The lower the power-supply noise going into the Aikido circuit the better. Thus, we want the largest voltage-dropping RC resistor value possible, as it reduces the ripple appearing at the tubes’ power supply connection, but high current means that we would lose too much voltage across this resistor, so its value must remain low. Thus, we can only increase the power supply capacitor's value, so we must strive for the lowest raw B-plus voltage possible, as it will allow using a much larger valued reservoir capacitor (and limit the heater-to-cathode voltage to a safe voltage as well). In other words, by using the 5687 we can get away with a relatively low B+ voltage, as the 5687 can draw an amazing amount of current at low plate voltages and a lower B+ voltage buys us much more more power-supply capacitance.
The 5687 Aikido line-stage amplifier I put together uses power-supply capacitors rated at 200V and a 120Vac power transformer secondary voltage, yielding a raw power supply voltage of about 170Vdc before the first RC filter and a final B+ voltage of about 150Vdc at the tubes. With output-stage cathode resistors of 180 ohms, the idle current is 12mA in the Aikido-cathode-follower output stage; the input stage uses 390-ohm cathode resistors that result in about 7mA of current flow through the input stage. All of which, brings the total line-stage amplifier current flow to about 40mA.
As is my preference, I used two power transformers, one for the B+ and one for the heater regulator. They were industrial transformers that I had sitting about. If I had to buy two new transformers, I would get something like a Hammond 185D12 for the heaters and a Hammond 166F120 for the B+ voltage; or, if you prefer toroid transformers, the Triad Magnetics VPT230-110 for the B+ and the VPT12-4170 for the heaters would work well. On the other hand, if I were to buy a single power transformer, I would opt for the Edcor XPWR054-120 , which offers 120V-0-120V and 12V-0-12V secondaries. Its 2A heater winding may seem a tad weak for the job, but as the B+ only draws a fraction of the high-voltage winding's potential (40mA out of 100mA), we can squeeze quite a bit more from the heater winding, without stressing the transformer's core.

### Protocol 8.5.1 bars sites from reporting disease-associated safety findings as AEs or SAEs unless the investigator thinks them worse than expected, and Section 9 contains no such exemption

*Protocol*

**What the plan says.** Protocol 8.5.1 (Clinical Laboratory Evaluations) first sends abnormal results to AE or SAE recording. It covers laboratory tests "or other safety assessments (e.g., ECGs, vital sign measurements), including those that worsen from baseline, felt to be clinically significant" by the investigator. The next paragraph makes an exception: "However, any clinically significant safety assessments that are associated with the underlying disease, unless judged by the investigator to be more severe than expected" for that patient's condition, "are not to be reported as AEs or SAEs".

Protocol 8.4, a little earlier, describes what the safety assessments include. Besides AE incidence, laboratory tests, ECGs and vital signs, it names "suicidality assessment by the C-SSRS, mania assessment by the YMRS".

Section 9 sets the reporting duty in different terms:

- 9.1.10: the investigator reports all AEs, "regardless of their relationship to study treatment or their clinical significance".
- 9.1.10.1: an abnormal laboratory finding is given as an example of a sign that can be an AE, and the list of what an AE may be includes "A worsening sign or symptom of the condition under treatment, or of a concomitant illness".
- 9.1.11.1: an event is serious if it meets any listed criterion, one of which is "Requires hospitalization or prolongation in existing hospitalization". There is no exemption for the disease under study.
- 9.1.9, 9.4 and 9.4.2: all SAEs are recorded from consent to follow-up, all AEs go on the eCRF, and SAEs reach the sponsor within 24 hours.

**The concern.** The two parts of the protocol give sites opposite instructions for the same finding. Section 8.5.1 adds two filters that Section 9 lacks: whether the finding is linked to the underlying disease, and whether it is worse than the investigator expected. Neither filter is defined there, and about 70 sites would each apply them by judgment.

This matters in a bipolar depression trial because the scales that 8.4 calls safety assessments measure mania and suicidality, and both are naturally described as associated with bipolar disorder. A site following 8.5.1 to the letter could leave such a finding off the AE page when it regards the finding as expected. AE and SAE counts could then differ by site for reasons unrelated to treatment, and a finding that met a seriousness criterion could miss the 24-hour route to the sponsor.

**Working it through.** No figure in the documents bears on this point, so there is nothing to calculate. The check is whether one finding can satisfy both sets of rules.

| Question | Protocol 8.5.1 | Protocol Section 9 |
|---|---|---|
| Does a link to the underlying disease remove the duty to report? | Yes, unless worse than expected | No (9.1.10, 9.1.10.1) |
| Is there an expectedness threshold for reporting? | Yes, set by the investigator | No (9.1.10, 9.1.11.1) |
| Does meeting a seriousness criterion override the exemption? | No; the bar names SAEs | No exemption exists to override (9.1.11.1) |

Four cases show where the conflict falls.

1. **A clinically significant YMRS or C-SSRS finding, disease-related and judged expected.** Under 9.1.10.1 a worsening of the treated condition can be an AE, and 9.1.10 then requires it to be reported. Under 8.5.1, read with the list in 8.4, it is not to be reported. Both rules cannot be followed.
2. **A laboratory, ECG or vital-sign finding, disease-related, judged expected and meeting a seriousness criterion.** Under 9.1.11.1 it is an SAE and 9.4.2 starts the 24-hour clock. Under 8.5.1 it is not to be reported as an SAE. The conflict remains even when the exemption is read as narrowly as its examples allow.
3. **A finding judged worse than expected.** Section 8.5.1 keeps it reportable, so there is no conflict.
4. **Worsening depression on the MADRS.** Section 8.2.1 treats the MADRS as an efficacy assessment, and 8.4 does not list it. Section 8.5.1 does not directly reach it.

I have been recommending Edcor transformers for the past few years, but I didn't have much actual experience with them, so I bought a power transformer from them to test. Nice. Well made and wonderfully inexpensive. My only complaint is that the "Edcor" name is not painted on the transformer's bell cap; instead, it's on a clear sticker, which looks more than a tad tacky. Nonetheless, highly recommended.
The 5687 Aikido Stereo All-in-One PCB and kit and tubes are available at the GlassWare-Yahoo store. (I only have a very limited number of boards, alas.)
Single PS Circlotron
I agree; it does not look like a circlotron circuit. Nonetheless, it functions like a circlotron, exhibiting the same Zo, gain, and distortion. Lets replace the large electrolytic capacitors that cross-couple the triodes' cathodes and plates with 100V batteries.
The batteries allow the 5687s to draw 18mA each, while only 1mA flow through the 3k and 14k resistors. In other words, the 3k resistors help set the idle current, but do not flood the triodes with current. In contrast, the large-valued electrolytic capacitors in the previous example act like the batteries in many ways, but they cannot pass DC current, so the cathode and plate resistors much see the same current flow as the triodes do, as they are all in DC series. Since the triodes get all their current from the B+ connection and ground, the capacitor-based circlotron is restricted to class-A operation, whereas the battery-based version is free to break into class-AB. With 300-ohm headphones as the load, class-A is fine; indeed, it is preferred.
In order to get the same 18mA of current flow through each triode, much lower resistor values will be needed.
Of course, the 167-ohm cathode resistors could be replaced by 18mA constant-current sources, which leads to this fleshed out design.